tushnet at LAW.GEORGETOWN.EDU
Wed Apr 3 09:27:16 PST 2002
In response to Ed Hartnett's request: My initial reaction was that the
recess appointment would end in January 2003. The textual point about
"next" gave me some pause, but it seemed to me a screwy way to design a
Constitution if recess appointments could last so long. Also, I wasn't
convinced that the constitutional term "session" referred to the
now-conventional divisions of "Congresses" into a first and a second
session, although I didn't know enough about early practice to be sure.
Then the reference to the Attorney General's opinion shook me. I read
the opinion, and it does assert the equivalent of the proposition that
the appointment terminates in January 2004. The opinion as a whole is
directed at a quite different set of issues, though, and there's no
analysis (in that opinion) of this particular question. Further, the
passage asserting the equivalent of the 2004 termination date begins
with the word "presumably" (although the discussion preceding the
passage deals with whether special sessions count as "sessions," and
concludes that they don't; "presumably" might refer to the possibility
of an intervening special session that *would* count).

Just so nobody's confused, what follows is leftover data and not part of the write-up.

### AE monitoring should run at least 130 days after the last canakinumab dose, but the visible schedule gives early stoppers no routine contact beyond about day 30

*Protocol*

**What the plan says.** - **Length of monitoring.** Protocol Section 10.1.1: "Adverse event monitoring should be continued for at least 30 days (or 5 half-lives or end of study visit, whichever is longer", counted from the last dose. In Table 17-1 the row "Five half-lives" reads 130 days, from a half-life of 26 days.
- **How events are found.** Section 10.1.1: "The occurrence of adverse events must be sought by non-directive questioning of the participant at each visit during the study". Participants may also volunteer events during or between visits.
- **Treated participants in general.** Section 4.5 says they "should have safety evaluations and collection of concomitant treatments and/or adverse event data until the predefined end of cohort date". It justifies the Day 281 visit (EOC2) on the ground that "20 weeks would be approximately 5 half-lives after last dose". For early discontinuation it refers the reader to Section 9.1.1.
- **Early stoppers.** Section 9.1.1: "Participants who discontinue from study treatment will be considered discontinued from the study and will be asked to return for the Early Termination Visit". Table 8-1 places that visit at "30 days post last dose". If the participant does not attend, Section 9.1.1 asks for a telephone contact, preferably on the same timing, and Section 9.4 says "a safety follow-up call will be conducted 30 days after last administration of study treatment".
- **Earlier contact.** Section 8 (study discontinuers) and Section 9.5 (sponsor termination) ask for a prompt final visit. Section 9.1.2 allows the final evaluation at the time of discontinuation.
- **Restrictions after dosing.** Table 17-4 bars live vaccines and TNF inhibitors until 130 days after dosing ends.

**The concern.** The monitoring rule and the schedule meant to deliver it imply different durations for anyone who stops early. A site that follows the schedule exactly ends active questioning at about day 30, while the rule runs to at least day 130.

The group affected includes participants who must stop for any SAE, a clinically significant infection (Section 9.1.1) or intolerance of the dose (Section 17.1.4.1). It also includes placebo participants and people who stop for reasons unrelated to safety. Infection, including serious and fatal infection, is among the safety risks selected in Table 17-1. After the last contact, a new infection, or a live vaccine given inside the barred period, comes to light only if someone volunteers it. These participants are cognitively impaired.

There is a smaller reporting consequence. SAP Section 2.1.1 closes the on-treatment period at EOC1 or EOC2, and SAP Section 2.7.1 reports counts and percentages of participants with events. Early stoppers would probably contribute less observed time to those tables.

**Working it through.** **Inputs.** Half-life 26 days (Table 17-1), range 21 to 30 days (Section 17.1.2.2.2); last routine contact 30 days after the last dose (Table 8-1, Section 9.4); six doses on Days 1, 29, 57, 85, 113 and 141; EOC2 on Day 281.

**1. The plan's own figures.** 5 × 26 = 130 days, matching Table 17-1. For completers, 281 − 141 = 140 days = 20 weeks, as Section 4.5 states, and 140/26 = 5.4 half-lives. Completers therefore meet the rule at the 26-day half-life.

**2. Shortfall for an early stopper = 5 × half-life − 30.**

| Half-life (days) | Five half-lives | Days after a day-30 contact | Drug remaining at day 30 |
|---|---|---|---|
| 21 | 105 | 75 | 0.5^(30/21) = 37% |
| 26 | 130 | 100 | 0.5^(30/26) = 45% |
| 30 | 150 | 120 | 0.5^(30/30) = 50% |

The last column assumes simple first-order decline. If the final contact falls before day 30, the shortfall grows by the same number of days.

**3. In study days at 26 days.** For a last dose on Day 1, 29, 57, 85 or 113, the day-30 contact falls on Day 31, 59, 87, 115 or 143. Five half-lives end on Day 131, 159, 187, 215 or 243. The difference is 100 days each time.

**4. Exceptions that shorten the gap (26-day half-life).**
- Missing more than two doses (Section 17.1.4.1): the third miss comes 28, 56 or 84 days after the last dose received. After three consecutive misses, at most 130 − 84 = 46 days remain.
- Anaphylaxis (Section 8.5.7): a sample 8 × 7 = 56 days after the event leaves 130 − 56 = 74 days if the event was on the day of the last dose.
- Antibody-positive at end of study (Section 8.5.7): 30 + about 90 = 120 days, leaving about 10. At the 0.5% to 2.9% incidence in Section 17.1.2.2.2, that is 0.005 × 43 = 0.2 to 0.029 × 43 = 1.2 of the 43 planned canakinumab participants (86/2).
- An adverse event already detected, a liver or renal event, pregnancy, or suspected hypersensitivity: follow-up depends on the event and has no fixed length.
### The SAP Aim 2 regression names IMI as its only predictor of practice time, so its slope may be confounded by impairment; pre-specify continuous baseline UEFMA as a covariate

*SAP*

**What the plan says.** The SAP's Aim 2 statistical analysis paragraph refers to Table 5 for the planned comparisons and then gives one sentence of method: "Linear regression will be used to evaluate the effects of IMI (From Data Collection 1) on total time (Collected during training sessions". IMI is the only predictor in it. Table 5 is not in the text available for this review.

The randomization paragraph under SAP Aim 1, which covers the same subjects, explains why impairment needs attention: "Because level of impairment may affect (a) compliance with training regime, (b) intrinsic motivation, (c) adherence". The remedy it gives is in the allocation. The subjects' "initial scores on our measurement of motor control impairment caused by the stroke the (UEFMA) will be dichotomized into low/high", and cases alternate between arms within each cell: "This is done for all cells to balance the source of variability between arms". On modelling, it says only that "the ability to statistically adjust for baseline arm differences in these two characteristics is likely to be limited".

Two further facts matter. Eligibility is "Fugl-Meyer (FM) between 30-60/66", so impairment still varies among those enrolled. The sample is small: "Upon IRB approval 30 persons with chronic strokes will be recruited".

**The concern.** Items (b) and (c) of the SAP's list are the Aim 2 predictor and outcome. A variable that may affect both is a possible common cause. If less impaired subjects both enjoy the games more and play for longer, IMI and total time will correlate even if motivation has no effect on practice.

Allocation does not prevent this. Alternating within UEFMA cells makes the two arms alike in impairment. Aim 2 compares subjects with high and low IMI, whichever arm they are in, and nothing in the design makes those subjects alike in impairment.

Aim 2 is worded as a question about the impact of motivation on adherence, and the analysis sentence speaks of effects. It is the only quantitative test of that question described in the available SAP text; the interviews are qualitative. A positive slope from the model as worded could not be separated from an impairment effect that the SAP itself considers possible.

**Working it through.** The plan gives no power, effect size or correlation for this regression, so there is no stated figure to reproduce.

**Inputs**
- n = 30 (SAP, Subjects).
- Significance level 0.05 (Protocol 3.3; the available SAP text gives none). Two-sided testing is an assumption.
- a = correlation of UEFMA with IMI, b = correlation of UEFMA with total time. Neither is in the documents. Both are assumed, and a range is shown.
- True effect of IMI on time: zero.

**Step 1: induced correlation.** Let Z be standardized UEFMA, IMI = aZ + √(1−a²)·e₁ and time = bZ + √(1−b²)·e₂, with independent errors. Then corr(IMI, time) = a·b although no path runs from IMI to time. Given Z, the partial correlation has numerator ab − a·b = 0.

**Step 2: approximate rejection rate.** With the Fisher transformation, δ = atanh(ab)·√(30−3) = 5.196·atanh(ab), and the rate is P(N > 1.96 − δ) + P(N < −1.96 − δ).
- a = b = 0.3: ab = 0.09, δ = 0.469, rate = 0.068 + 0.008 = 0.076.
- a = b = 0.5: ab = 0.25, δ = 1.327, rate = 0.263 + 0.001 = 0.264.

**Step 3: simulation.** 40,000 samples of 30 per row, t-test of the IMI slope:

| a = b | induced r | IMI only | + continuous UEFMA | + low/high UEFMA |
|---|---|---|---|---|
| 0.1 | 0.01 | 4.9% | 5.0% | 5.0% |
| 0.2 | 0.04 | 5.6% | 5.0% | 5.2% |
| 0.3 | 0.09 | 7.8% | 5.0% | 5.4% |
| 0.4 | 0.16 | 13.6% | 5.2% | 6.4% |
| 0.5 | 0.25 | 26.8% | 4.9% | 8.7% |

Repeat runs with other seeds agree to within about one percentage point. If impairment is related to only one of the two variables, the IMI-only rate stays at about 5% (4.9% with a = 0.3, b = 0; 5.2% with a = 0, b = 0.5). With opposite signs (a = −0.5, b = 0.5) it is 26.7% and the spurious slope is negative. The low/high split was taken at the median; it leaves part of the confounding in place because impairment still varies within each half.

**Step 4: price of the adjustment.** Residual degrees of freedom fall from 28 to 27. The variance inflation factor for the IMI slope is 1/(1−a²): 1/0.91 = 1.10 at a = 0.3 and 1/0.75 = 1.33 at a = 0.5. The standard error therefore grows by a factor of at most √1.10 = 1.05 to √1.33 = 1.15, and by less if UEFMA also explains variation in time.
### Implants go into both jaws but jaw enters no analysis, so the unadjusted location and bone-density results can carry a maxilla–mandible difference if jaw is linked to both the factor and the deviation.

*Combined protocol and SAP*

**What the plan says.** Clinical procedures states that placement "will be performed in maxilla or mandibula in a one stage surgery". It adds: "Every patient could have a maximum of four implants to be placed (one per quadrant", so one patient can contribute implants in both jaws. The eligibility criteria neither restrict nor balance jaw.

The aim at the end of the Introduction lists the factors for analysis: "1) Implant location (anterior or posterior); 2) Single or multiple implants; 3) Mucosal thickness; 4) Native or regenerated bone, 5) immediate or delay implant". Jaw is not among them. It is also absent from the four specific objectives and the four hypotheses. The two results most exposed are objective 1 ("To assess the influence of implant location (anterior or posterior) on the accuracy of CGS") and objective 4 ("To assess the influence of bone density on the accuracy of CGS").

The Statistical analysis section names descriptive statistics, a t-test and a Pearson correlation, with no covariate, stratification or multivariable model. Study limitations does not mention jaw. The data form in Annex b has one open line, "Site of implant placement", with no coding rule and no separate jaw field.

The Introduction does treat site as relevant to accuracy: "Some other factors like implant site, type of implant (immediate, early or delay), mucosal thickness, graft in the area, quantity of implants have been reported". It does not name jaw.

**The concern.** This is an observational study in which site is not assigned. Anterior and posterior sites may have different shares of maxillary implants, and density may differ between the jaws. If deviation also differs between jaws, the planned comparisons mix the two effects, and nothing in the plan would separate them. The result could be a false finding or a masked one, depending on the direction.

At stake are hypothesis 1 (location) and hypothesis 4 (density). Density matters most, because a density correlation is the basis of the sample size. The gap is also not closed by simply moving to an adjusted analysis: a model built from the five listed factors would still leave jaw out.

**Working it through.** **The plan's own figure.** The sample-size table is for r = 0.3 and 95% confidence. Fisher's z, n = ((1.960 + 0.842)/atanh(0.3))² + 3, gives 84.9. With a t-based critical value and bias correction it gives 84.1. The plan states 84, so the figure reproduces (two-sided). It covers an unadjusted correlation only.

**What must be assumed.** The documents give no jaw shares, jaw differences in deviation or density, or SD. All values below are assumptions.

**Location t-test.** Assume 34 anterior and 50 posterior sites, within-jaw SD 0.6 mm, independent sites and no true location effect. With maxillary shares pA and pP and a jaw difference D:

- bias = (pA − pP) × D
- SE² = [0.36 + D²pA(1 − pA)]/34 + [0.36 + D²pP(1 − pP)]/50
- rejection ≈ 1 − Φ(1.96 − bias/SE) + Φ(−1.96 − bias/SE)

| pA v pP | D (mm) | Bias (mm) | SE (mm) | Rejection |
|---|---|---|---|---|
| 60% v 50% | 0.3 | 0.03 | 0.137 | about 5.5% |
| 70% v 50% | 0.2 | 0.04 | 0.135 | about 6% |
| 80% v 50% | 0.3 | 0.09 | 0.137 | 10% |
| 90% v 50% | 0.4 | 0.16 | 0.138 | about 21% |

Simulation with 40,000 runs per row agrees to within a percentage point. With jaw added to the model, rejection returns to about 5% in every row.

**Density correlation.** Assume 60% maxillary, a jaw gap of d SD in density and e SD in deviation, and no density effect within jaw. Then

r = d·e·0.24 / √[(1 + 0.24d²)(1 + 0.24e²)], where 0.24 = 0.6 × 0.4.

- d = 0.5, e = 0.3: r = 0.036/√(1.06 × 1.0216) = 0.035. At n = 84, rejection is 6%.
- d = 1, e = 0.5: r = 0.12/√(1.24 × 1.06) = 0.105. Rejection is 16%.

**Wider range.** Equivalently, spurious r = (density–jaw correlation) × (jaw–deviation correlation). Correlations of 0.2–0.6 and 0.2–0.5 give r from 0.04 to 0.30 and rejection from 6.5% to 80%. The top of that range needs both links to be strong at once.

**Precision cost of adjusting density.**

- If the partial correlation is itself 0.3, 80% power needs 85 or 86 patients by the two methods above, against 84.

Finally the 1960 opinion notes that, as of that date, there would be
problems in paying recess appointees beyond the equivalent of January
2003. I don't know whether the relevant statutes have changed (I know
that there were some changes after the Bill Lan Lee episode with respect
to "Acting" appointees), but the 1960 opinion does advise the president
to notify the Senate and resubmit the nominations when the Senate
reconvenes, to protect the recess appointees' salaries.
It still strikes me as screwy to let a recess appointment, which is
provided for only to deal with the problem of running a government when
the Senate isn't in session, last not only through a substantial period
when the Senate is in session, but through the next election as well.
But, on reflection, the alternative interpretations of "next" aren't
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